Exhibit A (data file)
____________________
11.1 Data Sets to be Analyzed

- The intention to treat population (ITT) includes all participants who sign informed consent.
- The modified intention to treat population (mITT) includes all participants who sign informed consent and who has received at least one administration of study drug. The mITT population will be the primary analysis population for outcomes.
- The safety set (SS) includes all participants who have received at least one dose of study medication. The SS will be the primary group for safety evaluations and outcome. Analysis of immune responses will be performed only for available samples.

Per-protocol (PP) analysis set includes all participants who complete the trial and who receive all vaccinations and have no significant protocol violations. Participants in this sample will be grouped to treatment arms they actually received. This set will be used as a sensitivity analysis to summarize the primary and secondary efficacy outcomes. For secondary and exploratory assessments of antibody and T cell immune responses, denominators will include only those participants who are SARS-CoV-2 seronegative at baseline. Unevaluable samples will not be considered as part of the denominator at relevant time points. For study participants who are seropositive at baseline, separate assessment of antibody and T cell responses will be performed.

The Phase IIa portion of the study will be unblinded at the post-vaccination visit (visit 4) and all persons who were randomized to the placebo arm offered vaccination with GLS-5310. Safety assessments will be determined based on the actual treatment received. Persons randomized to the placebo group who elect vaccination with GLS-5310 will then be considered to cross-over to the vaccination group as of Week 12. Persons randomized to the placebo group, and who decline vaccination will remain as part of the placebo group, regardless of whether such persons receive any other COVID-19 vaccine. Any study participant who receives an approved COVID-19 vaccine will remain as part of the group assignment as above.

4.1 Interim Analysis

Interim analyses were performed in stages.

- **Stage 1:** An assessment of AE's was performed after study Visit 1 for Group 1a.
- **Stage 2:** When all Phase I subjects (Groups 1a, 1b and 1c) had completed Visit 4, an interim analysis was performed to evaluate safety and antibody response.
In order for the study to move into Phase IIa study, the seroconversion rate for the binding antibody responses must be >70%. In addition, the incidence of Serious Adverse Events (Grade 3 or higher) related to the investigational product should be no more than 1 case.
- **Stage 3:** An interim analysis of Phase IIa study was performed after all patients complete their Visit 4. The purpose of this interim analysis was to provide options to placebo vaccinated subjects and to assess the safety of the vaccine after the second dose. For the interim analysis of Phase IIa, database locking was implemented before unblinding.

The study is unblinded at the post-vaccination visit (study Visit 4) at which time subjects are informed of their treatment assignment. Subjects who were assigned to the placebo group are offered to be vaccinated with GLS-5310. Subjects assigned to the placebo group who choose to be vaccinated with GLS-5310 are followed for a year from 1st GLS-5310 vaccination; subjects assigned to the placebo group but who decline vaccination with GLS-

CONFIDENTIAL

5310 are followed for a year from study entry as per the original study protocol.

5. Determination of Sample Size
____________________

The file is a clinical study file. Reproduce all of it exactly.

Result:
11.1 Data Sets to be Analyzed

- The intention to treat population (ITT) includes all participants who sign informed consent.
- The modified intention to treat population (mITT) includes all participants who sign informed consent and who has received at least one administration of study drug. The mITT population will be the primary analysis population for outcomes.
- The safety set (SS) includes all participants who have received at least one dose of study medication. The SS will be the primary group for safety evaluations and outcome. Analysis of immune responses will be performed only for available samples.

Per-protocol (PP) analysis set includes all participants who complete the trial and who receive all vaccinations and have no significant protocol violations. Participants in this sample will be grouped to treatment arms they actually received. This set will be used as a sensitivity analysis to summarize the primary and secondary efficacy outcomes. For secondary and exploratory assessments of antibody and T cell immune responses, denominators will include only those participants who are SARS-CoV-2 seronegative at baseline. Unevaluable samples will not be considered as part of the denominator at relevant time points. For study participants who are seropositive at baseline, separate assessment of antibody and T cell responses will be performed.

The Phase IIa portion of the study will be unblinded at the post-vaccination visit (visit 4) and all persons who were randomized to the placebo arm offered vaccination with GLS-5310. Safety assessments will be determined based on the actual treatment received. Persons randomized to the placebo group who elect vaccination with GLS-5310 will then be considered to cross-over to the vaccination group as of Week 12. Persons randomized to the placebo group, and who decline vaccination will remain as part of the placebo group, regardless of whether such persons receive any other COVID-19 vaccine. Any study participant who receives an approved COVID-19 vaccine will remain as part of the group assignment as above.

4.1 Interim Analysis

Interim analyses were performed in stages.

- **Stage 1:** An assessment of AE's was performed after study Visit 1 for Group 1a.
- **Stage 2:** When all Phase I subjects (Groups 1a, 1b and 1c) had completed Visit 4, an interim analysis was performed to evaluate safety and antibody response.
In order for the study to move into Phase IIa study, the seroconversion rate for the binding antibody responses must be >70%. In addition, the incidence of Serious Adverse Events (Grade 3 or higher) related to the investigational product should be no more than 1 case.
- **Stage 3:** An interim analysis of Phase IIa study was performed after all patients complete their Visit 4. The purpose of this interim analysis was to provide options to placebo vaccinated subjects and to assess the safety of the vaccine after the second dose. For the interim analysis of Phase IIa, database locking was implemented before unblinding.

The study is unblinded at the post-vaccination visit (study Visit 4) at which time subjects are informed of their treatment assignment. Subjects who were assigned to the placebo group are offered to be vaccinated with GLS-5310. Subjects assigned to the placebo group who choose to be vaccinated with GLS-5310 are followed for a year from 1st GLS-5310 vaccination; subjects assigned to the placebo group but who decline vaccination with GLS-

CONFIDENTIAL

5310 are followed for a year from study entry as per the original study protocol.

5. Determination of Sample Size